Entropic forces feature throughout condensed-matter science. The depletion force has its origins in solution chemistry, and is generally considered to be an entropic effect of the steric exclusion of solutes close to and between surfaces1 — although deducing the relative importance of entropic effects in real systems that also exhibit enthalpic effects is not trivial2. Helfich's seminal work on membrane fluctuations3 revealed that their suppression in adjacent membranes can induce an entropic repulsion — although here too the details remain unclear4. The entropic consequences of confinement also supply one way of understanding the critical Casimir force between surfaces that confine fluid mixtures5. The hydrophobic interaction, central to biophysics, has been given an entropic interpretation6, although there's debate over the details7,8.
The crystallization of colloidal hard spheres is also considered to be an entropically driven phase transition9. Here the hexagonal crystal structure observed experimentally is a simple consequence of close-packing requirements. But if the particles are non-spherical, the optimal packing geometry is not always clear. Damasceno et al. have recently shown that arbitrarily shaped hard polyhedra display considerable predictability in their dense packing arrangements, but that the influences on these structures are subtle and the outcomes diverse10. Depending on their shape, some polyhedra will form ordered crystals, while others form liquid crystals, 'plastic' crystals in which the particles rotate freely, or disordered glasses. The entropic forces promoting the dense phases here heed details of particle shape: in particular, there is often a propensity for particles to sit face to face with facets aligned, creating directional preferences that can lead to ordered self-assembly.
These processes of non-spherical particle packing are relevant to the crystallization of viruses, many of which are faceted polyhedra, and also of proteins, the shapes of which are less geometric but often strongly anisotropic. For synthetic nanoparticles an increasing ability to control shape permits the exploration of diverse packing phenomena11, while the use of DNA to make complex molecular polyhedra adds a new dimension bridging the biological and the nanotechnological12. There is good reason, then, to seek a clear grasp of how shape exerts an entropic influence.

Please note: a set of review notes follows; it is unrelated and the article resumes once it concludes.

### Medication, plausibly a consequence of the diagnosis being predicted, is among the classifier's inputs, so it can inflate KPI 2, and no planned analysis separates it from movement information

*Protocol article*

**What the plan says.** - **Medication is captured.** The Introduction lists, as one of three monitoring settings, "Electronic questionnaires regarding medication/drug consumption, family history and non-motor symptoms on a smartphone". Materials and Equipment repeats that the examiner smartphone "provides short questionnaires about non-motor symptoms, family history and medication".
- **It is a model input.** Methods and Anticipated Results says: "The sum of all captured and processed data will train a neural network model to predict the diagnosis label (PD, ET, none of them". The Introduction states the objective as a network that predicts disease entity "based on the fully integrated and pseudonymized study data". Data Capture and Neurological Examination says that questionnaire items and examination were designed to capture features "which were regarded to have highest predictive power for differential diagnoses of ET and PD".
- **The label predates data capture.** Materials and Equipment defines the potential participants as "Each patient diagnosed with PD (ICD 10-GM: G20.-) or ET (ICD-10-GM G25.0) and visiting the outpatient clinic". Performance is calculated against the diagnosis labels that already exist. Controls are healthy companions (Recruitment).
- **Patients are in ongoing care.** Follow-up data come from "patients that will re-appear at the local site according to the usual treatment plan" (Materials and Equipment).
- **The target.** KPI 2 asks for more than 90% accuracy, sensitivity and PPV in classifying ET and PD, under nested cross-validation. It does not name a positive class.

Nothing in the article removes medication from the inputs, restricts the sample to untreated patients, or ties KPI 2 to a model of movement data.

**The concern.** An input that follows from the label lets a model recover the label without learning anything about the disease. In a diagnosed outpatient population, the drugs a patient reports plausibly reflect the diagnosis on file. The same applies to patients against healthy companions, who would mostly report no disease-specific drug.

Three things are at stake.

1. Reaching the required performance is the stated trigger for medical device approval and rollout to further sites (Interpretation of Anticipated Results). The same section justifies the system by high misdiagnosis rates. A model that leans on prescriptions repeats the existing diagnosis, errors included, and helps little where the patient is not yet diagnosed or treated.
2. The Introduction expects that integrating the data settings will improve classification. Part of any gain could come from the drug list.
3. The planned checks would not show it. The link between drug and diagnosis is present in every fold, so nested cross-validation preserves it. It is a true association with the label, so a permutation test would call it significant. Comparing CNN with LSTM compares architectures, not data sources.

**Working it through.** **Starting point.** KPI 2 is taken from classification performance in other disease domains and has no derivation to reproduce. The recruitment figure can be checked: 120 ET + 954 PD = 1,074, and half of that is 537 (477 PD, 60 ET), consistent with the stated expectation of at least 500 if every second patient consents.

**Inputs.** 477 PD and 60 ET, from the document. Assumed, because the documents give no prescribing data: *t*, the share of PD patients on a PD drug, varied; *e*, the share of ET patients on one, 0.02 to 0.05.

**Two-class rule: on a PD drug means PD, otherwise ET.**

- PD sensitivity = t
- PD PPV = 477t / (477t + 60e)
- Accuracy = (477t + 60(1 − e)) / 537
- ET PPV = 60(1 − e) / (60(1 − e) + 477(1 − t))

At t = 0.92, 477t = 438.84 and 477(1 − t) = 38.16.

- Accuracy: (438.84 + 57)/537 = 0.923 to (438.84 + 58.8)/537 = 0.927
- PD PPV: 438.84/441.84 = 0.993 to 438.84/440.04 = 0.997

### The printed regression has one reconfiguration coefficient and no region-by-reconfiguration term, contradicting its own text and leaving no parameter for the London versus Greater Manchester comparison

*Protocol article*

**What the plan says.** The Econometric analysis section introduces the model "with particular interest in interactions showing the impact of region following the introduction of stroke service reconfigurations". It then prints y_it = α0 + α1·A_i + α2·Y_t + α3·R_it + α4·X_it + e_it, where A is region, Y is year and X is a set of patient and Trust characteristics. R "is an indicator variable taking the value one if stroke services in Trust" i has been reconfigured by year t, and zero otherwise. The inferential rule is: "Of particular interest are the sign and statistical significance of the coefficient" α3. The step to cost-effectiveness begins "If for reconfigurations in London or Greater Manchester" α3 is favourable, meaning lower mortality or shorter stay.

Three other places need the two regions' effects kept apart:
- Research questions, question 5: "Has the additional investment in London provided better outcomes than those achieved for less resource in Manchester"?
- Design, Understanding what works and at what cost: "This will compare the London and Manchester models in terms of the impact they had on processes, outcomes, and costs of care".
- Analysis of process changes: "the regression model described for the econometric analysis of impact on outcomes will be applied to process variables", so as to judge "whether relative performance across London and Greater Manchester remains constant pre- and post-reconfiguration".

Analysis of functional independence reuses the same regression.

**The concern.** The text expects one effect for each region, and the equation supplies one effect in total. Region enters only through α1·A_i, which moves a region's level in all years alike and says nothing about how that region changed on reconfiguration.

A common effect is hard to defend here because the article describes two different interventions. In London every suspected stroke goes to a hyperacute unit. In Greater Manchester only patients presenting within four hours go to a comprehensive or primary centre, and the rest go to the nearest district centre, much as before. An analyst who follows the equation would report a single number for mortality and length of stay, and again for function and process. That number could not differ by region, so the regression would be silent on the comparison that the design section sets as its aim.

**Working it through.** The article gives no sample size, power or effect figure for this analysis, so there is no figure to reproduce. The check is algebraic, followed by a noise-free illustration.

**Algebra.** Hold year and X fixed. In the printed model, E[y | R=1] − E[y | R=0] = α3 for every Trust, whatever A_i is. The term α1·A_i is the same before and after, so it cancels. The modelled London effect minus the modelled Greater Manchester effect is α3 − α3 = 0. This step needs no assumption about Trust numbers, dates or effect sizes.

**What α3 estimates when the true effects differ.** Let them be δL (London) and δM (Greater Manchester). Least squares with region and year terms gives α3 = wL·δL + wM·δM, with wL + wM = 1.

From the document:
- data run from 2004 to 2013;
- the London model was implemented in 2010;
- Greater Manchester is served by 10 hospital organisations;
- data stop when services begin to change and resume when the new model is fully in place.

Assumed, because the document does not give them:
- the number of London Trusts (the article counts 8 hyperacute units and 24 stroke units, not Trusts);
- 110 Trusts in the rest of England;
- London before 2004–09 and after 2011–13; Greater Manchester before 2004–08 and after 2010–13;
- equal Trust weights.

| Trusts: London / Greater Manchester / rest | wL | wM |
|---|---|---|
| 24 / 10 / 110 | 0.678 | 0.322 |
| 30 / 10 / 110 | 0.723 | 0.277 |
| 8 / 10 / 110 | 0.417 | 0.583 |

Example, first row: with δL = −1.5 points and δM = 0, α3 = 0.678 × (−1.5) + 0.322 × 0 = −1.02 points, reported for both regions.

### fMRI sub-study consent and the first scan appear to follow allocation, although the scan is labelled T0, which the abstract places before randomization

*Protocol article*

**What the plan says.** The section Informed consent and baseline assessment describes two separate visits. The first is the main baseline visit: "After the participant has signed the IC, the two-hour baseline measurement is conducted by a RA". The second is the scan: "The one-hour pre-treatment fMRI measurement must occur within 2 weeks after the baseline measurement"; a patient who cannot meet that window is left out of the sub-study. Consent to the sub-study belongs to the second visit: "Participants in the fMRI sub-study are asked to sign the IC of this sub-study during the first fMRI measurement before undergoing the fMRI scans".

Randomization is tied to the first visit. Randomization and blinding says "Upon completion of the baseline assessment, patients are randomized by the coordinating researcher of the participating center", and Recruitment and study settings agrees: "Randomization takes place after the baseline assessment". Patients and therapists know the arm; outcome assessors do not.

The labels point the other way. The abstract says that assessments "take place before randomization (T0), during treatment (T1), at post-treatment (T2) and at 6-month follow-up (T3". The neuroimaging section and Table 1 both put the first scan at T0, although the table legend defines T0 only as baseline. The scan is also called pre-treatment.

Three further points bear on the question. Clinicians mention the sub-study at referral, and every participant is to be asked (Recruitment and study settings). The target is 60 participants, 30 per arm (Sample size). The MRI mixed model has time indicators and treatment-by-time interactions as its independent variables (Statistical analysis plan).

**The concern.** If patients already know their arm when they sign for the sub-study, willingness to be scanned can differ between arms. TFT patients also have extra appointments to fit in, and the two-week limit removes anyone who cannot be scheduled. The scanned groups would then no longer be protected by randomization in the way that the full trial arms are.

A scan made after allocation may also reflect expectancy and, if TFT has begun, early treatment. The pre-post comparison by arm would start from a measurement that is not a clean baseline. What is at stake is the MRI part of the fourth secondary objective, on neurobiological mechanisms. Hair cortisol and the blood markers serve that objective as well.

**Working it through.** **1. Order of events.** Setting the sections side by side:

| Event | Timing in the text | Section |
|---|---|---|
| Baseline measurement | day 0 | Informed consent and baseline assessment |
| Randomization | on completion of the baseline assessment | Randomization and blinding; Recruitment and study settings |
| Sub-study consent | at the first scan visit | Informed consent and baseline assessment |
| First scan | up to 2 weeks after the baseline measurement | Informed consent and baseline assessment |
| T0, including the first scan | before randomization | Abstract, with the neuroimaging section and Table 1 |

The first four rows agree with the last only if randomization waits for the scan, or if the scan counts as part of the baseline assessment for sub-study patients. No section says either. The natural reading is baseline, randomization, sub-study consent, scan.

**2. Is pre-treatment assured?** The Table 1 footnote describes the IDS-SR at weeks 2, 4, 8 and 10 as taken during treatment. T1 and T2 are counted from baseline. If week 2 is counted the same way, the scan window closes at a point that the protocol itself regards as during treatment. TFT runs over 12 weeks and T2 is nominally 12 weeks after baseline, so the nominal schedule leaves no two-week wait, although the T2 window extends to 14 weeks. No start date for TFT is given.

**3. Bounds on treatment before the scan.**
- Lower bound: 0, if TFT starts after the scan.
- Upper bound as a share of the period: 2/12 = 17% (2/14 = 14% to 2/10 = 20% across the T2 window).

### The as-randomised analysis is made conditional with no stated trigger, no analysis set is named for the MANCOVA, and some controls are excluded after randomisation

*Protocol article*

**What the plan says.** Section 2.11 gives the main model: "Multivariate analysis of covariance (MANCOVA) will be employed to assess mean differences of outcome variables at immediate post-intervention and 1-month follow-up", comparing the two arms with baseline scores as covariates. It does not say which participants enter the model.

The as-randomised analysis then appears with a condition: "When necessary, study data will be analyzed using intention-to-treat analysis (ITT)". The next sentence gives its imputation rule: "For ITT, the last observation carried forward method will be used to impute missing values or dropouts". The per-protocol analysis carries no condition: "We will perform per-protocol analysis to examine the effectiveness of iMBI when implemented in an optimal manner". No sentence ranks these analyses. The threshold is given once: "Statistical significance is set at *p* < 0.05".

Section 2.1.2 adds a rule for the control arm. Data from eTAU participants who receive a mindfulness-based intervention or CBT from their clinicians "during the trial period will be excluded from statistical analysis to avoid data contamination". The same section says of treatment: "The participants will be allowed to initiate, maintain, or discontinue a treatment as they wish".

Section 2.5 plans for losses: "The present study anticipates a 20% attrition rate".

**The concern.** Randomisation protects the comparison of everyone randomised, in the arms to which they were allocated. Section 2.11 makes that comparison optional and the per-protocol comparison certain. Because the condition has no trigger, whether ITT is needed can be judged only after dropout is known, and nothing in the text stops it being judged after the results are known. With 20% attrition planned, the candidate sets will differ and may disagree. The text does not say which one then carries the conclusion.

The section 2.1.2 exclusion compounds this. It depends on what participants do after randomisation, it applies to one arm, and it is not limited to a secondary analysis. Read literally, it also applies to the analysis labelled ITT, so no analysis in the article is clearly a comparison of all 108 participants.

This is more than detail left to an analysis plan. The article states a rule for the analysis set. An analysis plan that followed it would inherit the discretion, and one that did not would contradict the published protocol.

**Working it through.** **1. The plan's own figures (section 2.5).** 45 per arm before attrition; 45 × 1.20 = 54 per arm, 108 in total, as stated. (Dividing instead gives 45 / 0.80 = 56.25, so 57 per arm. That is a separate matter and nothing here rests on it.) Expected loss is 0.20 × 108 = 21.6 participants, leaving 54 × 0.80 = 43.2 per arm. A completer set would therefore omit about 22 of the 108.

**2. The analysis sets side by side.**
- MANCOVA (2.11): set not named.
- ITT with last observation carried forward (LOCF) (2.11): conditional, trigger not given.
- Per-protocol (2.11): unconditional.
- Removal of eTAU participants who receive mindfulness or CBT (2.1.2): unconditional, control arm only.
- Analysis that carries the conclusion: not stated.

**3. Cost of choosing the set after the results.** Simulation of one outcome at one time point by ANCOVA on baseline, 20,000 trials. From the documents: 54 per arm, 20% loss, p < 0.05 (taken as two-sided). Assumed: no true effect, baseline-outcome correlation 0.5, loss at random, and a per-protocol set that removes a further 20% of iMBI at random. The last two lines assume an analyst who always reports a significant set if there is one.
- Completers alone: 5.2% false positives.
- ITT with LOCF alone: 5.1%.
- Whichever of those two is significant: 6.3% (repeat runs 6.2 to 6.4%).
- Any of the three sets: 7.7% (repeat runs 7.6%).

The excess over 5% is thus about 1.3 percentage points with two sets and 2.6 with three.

This is what van Anders et al. now provide13. Using computer simulations of polyhedral packings, they clarify the concept of a shape-dependent directional entropic force, showing that it can be given a rigorous description based on the role of shape and faceting in maximizing the entropy of dense packings. As such, the force is an emergent property of local particle configurations, and it typically manifests itself for polyhedra as a repulsion between corners and an attraction between faces. For these systems the force is typically of the order of a few kT (where k is Boltzmann's constant and T is temperature), making it comparable to van der Waals and depletion forces. It should, the researchers say, be experimentally measurable.
The directional entropic force offers a way to distinguish simple packing, driven by global density considerations, from self-assembly that is sensitive to local geometry. It helps rationalize why a self-assembled system doesn't necessarily seek the densest packing, and offers a tool for designing such assembly processes.
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Ball, P. The force of shape. Nature Mater 13, 1083 (2014). https://doi.org/10.1038/nmat4142
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